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The Sufi Path of Knowledge: Ibn Al-Arabi's Metaphysics of Imagination Paperback – June 1, 1989


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Editorial Reviews

About the Author

William Chittick is a Professor of Religious Studies at State University of New York, Stony Brook. He is author of The Sufi Path of Love: The Spiritual Teachings of Rumi and nine other books.
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Product Details

  • Paperback: 504 pages
  • Publisher: State University of New York Press (June 1, 1989)
  • Language: English
  • ISBN-10: 0887068855
  • ISBN-13: 978-0887068850
  • Product Dimensions: 7.4 x 1.1 x 9.7 inches
  • Shipping Weight: 2 pounds (View shipping rates and policies)
  • Average Customer Review: 5.0 out of 5 stars  See all reviews (10 customer reviews)
  • Amazon Best Sellers Rank: #365,840 in Books (See Top 100 in Books)

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53 of 53 people found the following review helpful By C. King Khidr on August 14, 2000
Format: Paperback
Ibn Arabi is not easy reading. By far the best and most comprehensive book to date is this one -- perhaps Chittick's most important work yet. SPK is primarily a collection of translations from various sections of Ibn Arabi's greatest work, the Meccan Revelations, and is structured more as an anthology. Chittick puts in his own commentary here and there which helps decode the complexity of some of the passages. But for the most part, he allows Ibn Arabi to speak for himself.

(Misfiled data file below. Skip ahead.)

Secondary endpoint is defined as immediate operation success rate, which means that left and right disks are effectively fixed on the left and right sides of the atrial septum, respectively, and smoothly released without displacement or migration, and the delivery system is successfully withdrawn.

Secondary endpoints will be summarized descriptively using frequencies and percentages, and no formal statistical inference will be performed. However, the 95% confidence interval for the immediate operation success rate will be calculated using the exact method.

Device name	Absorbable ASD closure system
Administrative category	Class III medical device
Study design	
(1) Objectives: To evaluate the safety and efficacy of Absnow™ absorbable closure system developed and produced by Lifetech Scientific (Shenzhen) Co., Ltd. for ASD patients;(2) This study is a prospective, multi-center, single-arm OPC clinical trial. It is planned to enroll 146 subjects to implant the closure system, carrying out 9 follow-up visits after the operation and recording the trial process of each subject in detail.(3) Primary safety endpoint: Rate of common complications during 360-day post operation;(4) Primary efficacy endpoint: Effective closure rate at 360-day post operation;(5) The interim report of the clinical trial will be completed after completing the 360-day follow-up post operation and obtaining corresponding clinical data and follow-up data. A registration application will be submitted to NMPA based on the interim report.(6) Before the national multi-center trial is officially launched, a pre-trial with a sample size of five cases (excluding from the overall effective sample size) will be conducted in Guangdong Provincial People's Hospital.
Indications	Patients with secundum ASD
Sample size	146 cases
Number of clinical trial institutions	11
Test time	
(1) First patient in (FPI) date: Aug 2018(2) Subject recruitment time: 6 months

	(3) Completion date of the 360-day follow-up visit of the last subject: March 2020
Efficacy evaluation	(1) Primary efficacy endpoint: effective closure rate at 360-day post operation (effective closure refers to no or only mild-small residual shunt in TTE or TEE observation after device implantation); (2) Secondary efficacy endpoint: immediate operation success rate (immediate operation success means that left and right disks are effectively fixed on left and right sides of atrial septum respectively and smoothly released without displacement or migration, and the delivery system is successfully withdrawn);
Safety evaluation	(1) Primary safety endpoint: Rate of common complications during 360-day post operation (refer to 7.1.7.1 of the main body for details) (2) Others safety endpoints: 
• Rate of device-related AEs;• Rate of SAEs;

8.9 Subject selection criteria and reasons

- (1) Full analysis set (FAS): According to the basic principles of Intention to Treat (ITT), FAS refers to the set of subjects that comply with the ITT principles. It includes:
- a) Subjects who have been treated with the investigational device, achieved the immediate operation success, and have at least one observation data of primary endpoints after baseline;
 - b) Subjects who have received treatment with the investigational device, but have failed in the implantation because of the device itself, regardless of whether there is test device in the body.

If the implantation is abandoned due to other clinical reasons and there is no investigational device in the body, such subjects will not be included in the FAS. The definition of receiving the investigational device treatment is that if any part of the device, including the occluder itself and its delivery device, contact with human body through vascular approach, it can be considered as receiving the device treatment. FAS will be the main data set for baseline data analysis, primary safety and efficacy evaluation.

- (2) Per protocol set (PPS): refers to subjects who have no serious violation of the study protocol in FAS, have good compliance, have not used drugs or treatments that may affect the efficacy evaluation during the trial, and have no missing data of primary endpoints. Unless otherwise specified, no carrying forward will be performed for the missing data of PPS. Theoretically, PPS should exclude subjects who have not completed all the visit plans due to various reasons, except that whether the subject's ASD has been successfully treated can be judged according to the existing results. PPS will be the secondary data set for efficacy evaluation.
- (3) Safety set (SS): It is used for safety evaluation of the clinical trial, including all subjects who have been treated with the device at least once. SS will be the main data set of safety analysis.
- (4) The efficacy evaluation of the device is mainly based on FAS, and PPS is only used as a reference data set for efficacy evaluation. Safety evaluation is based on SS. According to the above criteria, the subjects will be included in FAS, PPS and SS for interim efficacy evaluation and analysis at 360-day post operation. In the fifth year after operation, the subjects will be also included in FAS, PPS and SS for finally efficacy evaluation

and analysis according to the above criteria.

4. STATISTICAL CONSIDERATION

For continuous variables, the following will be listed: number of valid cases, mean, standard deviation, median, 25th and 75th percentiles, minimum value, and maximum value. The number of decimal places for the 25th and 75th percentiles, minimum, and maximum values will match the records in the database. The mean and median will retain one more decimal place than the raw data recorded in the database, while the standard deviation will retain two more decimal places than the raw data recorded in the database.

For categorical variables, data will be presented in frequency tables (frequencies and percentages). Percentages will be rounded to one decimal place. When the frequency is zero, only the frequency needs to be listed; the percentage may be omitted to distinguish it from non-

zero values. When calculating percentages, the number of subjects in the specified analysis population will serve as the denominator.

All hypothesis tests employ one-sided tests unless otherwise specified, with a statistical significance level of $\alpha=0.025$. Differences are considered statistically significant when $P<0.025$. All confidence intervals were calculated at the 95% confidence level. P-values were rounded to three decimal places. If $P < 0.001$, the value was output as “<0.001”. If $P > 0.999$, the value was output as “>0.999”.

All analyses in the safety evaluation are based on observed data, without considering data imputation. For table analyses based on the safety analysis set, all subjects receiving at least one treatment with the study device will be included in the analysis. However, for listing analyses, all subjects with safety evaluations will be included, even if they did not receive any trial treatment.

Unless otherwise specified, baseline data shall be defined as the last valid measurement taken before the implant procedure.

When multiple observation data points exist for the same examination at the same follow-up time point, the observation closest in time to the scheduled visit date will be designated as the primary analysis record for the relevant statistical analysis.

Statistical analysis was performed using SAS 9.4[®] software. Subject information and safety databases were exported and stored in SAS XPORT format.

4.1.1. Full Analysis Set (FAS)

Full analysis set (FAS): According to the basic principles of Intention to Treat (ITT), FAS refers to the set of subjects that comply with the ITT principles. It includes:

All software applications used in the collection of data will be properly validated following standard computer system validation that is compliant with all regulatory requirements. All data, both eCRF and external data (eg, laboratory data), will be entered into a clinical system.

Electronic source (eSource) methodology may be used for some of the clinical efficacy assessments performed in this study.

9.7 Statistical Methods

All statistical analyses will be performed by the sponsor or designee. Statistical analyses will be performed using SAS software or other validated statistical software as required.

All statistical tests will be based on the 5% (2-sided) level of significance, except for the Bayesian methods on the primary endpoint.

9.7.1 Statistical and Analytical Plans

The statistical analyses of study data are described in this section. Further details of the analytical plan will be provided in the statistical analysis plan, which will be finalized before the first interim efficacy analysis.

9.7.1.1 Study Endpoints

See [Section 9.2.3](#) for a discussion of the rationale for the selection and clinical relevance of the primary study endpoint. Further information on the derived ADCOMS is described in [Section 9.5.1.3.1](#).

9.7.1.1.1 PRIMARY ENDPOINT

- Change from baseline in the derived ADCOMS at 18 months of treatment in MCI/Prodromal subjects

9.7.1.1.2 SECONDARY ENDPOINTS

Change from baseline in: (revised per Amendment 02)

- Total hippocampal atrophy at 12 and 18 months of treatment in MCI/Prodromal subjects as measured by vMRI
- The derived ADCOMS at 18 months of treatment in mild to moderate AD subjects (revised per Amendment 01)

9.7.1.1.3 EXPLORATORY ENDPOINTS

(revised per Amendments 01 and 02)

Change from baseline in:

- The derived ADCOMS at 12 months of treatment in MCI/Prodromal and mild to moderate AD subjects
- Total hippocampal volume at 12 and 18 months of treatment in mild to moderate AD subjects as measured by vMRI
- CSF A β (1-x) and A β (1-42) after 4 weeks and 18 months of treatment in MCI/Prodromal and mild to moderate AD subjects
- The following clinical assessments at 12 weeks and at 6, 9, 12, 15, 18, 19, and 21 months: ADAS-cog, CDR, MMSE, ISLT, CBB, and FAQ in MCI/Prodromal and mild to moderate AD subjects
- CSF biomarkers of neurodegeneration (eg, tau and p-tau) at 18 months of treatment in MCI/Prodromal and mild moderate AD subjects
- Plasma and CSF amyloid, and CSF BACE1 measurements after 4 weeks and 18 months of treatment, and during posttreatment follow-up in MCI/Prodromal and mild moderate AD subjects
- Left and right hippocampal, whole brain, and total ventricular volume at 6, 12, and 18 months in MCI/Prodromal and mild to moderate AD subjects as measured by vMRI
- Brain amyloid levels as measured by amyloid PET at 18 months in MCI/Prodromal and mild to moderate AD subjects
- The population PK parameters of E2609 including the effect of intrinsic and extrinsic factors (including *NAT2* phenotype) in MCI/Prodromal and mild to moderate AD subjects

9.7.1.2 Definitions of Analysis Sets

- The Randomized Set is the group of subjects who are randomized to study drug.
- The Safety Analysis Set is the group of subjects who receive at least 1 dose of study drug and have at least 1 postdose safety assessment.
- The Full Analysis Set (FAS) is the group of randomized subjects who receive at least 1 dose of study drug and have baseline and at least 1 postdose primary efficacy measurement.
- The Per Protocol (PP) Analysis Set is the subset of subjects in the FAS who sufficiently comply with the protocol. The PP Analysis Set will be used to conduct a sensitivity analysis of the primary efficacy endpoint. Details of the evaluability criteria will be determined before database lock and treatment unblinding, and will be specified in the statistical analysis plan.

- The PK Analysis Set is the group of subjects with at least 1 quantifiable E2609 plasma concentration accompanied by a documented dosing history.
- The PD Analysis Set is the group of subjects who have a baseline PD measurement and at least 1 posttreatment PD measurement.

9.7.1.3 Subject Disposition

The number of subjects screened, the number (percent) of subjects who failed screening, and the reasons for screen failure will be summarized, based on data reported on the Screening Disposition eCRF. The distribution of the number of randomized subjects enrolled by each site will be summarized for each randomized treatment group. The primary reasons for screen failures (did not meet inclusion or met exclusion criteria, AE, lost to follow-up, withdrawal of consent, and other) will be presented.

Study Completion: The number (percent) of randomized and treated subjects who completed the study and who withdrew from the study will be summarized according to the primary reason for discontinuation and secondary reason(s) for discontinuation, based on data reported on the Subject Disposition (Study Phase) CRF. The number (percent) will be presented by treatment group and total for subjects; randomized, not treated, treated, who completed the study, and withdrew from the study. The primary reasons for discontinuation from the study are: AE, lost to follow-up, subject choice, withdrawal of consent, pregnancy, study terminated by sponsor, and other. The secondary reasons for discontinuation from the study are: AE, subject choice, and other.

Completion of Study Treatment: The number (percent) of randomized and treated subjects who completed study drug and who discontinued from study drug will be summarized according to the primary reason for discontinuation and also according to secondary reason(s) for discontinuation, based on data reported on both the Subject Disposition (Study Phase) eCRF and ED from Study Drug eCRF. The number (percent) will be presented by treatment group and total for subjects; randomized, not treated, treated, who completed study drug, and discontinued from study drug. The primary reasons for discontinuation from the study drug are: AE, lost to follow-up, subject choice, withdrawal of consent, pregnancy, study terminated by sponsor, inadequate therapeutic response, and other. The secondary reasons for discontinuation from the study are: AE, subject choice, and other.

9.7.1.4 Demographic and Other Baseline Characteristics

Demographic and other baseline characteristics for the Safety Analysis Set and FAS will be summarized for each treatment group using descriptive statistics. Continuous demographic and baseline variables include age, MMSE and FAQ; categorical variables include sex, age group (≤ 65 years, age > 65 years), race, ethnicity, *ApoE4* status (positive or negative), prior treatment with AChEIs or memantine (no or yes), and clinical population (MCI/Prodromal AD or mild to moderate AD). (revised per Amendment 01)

Although the book is long, you don't have to read all of it. Chittick is not arguing a thesis, but presenting Ibn Arabi's view on a variety of subjects which are fundamentally rooted in a non-dualistic cosmology where only Allah 'is'. You can read just the introduction of the work (where Chittick gives a bare-bones sketch of the Shaikh's worldview) and then start plugging away from the various passages at your own convenience.
In my opinion, SPK is better than Chittick's more recent THE SELF DISCLOSURE OF GOD which is too technical and requires quite a bit of familiarity with Ibn Arabi in particular and sufism in general.
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40 of 41 people found the following review helpful By red infidel on August 14, 2006
Format: Paperback
One of the difficulties with having such a unified, unique and untouchably elevated God is in reconiciling Him with the nitty-gritty intimacy of life and creation.

Allah is way up there...yet He still dictates stuff way down here.

Allah is so transcendent..yet religious experience demands an intimate spiritual connection.

How do these things happen?

well you see, it's quite simple really :)

It's mostly to do with this concept called 'barzakh' - loosely translated as 'phased intermediation' such that the cosmological make-up of the world consists of several layers, each of which denotes an element of the divine attribute made manifest. This whole system culminates in describing the universe as a "Theatre of Manifestation" of God's attributes (illustrated through the 99 names of Allah). This means that the divine essence permeates through every atomistic fibre of matter in every infinitessimal stitch of time.